Sunday, June 13, 2010

A few busy days

I keep an ongoing online 'to-do' list attached to my gmail account, which includes both the important (such as bill-paying) and the trivial (such as mopping the floor); I can schedule things ahead or list tasks to do each day. I'm not actually very organised, naturally, but keeping a list that pops up every time I open my email is quite constructive. I usually have several things hanging over from previous days - if I don't re-schedule them - and find it oddly satisfying to check things off and then clear them from the lists.

On Thursday night, I actually got to the end of the things I'd planned to do for Thursday and the previous days. I was rather pleased with myself.

On Friday, Richard and I had planned to go by car to the Froutaria - it's only five minutes' walk away, but I wanted a kilo or so of lemons (for lemonade), two or three kilos of apricots (to make jam), a couple of kilos of tomatoes (to chop and freeze), some potatoes and sweet potatoes, apples, oranges... and I know from experience that there are often some irresistible bargains in the 'pink bag' aisle where produce is reduced. No way could I carry all that - and more - home on foot in one trip. Particularly as I would also need to buy two or three kilos of sugar (there are some other groceries available in the froutaria - it's not just fruit and veg). I wanted to make the year's supply of apricot jam as well as a new batch of lemonade and since I had nothing else planned on Friday, thought I would do it then. Apricots are plentiful and have come right down in price, but I don't want to wait any longer since the weather is getting hotter and stickier.

Thursday night, I didn't sleep all that well and for some reason woke about 4.30am. I couldn't get back to sleep so at 5.30 I got up. I had some coffee, and read for a while, then thought about doing my usual early morning mop of steps (inside and out) when I had a strong urge to switch on the computer.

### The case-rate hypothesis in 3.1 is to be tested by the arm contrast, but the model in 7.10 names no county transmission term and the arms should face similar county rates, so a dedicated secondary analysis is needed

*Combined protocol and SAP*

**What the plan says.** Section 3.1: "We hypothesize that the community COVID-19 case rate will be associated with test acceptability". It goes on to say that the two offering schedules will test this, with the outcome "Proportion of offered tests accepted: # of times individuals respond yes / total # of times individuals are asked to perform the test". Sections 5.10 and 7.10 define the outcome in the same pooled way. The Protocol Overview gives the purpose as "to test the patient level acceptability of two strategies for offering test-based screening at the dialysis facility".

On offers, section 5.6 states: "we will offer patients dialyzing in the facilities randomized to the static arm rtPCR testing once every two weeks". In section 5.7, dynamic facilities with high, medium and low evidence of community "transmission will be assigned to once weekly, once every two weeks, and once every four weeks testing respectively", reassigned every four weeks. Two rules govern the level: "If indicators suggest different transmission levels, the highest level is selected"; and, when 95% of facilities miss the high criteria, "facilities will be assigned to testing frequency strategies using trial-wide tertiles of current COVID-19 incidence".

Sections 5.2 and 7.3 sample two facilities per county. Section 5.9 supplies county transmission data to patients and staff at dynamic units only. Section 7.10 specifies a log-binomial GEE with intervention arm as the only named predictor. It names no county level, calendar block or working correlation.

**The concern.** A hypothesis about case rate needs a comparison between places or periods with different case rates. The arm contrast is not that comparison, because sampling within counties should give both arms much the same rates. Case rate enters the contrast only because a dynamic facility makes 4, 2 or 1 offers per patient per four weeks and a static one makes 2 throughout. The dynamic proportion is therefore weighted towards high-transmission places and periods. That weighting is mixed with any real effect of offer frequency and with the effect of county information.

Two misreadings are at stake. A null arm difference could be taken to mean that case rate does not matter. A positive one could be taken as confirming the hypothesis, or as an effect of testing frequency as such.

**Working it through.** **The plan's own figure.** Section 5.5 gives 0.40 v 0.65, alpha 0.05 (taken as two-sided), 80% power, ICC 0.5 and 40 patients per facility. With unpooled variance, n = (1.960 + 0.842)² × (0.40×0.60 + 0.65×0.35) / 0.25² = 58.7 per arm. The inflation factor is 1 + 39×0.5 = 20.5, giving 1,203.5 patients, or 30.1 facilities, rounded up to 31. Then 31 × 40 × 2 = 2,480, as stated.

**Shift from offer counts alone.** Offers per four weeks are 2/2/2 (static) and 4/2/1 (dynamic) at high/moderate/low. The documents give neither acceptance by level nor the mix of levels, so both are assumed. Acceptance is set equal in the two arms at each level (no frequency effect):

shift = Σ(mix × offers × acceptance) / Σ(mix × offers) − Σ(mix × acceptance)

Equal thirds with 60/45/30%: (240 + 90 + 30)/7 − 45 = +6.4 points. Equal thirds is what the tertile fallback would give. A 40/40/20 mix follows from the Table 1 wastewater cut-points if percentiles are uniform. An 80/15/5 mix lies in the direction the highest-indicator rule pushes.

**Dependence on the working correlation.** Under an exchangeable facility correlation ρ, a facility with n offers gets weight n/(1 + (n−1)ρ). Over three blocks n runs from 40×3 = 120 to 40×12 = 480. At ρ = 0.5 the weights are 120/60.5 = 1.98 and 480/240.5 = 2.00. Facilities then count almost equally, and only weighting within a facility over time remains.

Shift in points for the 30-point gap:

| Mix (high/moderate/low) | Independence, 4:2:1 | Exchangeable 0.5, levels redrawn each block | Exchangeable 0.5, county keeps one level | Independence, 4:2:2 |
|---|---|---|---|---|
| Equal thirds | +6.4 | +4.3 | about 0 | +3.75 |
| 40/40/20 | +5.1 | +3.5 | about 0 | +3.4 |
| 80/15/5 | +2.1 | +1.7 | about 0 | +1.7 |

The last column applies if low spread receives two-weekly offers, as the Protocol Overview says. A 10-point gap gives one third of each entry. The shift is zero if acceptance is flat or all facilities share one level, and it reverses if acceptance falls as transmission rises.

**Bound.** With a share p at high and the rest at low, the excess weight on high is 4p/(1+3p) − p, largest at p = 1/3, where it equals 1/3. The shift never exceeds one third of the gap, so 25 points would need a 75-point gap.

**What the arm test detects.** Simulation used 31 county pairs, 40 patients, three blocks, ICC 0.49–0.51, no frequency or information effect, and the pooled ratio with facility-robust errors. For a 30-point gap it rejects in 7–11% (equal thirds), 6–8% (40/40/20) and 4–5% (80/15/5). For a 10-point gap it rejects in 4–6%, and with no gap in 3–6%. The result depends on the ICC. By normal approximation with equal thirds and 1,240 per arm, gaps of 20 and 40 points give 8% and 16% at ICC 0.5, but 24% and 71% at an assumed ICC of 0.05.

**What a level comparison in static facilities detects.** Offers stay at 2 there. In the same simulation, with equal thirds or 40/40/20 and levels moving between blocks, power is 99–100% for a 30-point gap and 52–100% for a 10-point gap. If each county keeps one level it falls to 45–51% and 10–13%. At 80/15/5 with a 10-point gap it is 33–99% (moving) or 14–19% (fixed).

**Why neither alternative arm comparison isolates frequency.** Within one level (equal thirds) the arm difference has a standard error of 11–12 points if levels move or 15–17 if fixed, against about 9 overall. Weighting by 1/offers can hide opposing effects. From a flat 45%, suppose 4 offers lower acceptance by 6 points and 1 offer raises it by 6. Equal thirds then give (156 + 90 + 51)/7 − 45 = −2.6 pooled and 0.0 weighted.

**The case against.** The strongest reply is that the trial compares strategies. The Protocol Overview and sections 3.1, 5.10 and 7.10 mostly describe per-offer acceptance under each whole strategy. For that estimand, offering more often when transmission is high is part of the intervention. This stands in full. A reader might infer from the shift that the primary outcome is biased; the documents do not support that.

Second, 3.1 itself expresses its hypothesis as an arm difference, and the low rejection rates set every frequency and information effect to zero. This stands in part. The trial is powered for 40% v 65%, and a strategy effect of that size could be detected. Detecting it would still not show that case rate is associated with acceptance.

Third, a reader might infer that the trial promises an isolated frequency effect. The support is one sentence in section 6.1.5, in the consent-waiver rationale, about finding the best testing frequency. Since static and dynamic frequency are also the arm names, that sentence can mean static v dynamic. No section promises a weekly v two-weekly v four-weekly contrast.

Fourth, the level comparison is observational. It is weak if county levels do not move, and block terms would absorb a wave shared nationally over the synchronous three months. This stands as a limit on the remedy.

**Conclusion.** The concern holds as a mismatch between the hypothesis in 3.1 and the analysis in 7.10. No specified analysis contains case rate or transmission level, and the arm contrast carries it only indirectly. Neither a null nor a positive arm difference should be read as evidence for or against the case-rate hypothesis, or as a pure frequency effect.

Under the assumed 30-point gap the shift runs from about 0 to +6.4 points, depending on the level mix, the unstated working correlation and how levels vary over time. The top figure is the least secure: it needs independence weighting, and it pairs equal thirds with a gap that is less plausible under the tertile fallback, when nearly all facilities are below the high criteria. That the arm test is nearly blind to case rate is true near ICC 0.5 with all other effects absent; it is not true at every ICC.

I thought I would probably get distracted but decided I'd read email and Facebook for twenty minutes, and then get on with the mopping.

I found a long email from my friend Sheila who lives around the corner and who was expecting her sixth baby any day. About half way through the email, I did a double-take. She said that she had resumed writing in the middle of the night because her waters had broken... and then the next few sentences were punctuated with contractions at decreasing intervals. Since I was on call, day or night, to look after her three daughters during the birth (which was planned to be at home - unusual but not illegal in Cyprus) I rushed upstairs to take my shower and get dressed, mentioning to a rather sleepy Richard that I might get a phone call any minute.

Sure enough, Sheila phoned. So I walked to their house, collected the girls around the same time as another friend collected the two boys, gave Sheila a hug, and brought the girls back here. They were equipped to stay overnight if necessary, but I didn't think that was very likely since the contractions were about every two minutes by that point....

It was around 7.15am by the time we got back here. I hadn't even had breakfast. For the next three hours I sat on the floor and played lego, printed pictures for Katie (nearly 5) to colour, answered continual questions from her, produced bananas and cereal at random intervals for Helen (21 months) ... and realised that I am actually rather older than I was when I had my own two sons at that age. Sigh. I did remember to put bread ingredients in the breadmaker but nothing else remotely domestic.

At 10am Sheila phoned... and said the baby had arrived nearly two hours earlier! The midwife only got there just in time to catch the baby girl, who did not yet have a name. So we went over to see them :-)

I took some photos for them, and they asked me to stick around for a while... after about half an hour the two little girls were getting increasingly hyper and excited so I suggested I might take them for a walk for an hour or so.

Twenty minutes on the local swings was easy for me, but then we walked to the nearby nature trail which was hard going pushing a buggy... and Helen fell asleep within about five minutes so she couldn't get out and walk. And Katie talked non-stop...

We got back, hot and very thirsty (having forgotten to take water) by about 12.15 and I left half an hour later, so I could get lunch ready. Thankfully Daniel and Becky saw how tired and hot I was, and did that for me.